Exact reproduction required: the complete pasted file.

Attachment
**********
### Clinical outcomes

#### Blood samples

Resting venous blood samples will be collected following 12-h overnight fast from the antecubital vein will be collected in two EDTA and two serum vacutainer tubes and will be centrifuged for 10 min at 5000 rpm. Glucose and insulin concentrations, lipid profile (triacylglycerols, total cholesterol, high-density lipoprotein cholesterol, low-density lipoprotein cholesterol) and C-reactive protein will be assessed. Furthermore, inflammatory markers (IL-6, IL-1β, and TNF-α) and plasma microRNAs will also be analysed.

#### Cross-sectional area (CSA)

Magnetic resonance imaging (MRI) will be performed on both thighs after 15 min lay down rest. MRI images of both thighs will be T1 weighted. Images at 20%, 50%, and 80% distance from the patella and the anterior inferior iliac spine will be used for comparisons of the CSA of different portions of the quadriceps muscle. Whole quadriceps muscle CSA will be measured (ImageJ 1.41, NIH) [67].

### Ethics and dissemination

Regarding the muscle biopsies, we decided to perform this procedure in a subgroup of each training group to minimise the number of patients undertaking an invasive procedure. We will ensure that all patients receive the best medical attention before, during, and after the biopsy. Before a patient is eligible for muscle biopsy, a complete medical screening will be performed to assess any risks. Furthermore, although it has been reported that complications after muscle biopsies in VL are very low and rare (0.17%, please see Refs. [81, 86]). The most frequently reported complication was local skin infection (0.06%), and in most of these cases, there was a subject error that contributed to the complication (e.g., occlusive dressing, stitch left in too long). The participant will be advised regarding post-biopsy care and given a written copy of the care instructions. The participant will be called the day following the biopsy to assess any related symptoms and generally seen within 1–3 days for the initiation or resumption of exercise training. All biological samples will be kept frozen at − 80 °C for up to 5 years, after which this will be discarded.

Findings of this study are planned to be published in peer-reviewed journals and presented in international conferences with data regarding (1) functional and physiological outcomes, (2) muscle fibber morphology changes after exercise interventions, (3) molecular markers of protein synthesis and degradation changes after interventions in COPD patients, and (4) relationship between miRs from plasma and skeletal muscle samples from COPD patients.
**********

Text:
### Clinical outcomes

#### Blood samples

Resting venous blood samples will be collected following 12-h overnight fast from the antecubital vein will be collected in two EDTA and two serum vacutainer tubes and will be centrifuged for 10 min at 5000 rpm. Glucose and insulin concentrations, lipid profile (triacylglycerols, total cholesterol, high-density lipoprotein cholesterol, low-density lipoprotein cholesterol) and C-reactive protein will be assessed. Furthermore, inflammatory markers (IL-6, IL-1β, and TNF-α) and plasma microRNAs will also be analysed.

#### Cross-sectional area (CSA)

Magnetic resonance imaging (MRI) will be performed on both thighs after 15 min lay down rest. MRI images of both thighs will be T1 weighted. Images at 20%, 50%, and 80% distance from the patella and the anterior inferior iliac spine will be used for comparisons of the CSA of different portions of the quadriceps muscle. Whole quadriceps muscle CSA will be measured (ImageJ 1.41, NIH) [67].

### Ethics and dissemination

Regarding the muscle biopsies, we decided to perform this procedure in a subgroup of each training group to minimise the number of patients undertaking an invasive procedure. We will ensure that all patients receive the best medical attention before, during, and after the biopsy. Before a patient is eligible for muscle biopsy, a complete medical screening will be performed to assess any risks. Furthermore, although it has been reported that complications after muscle biopsies in VL are very low and rare (0.17%, please see Refs. [81, 86]). The most frequently reported complication was local skin infection (0.06%), and in most of these cases, there was a subject error that contributed to the complication (e.g., occlusive dressing, stitch left in too long). The participant will be advised regarding post-biopsy care and given a written copy of the care instructions. The participant will be called the day following the biopsy to assess any related symptoms and generally seen within 1–3 days for the initiation or resumption of exercise training. All biological samples will be kept frozen at − 80 °C for up to 5 years, after which this will be discarded.

Findings of this study are planned to be published in peer-reviewed journals and presented in international conferences with data regarding (1) functional and physiological outcomes, (2) muscle fibber morphology changes after exercise interventions, (3) molecular markers of protein synthesis and degradation changes after interventions in COPD patients, and (4) relationship between miRs from plasma and skeletal muscle samples from COPD patients.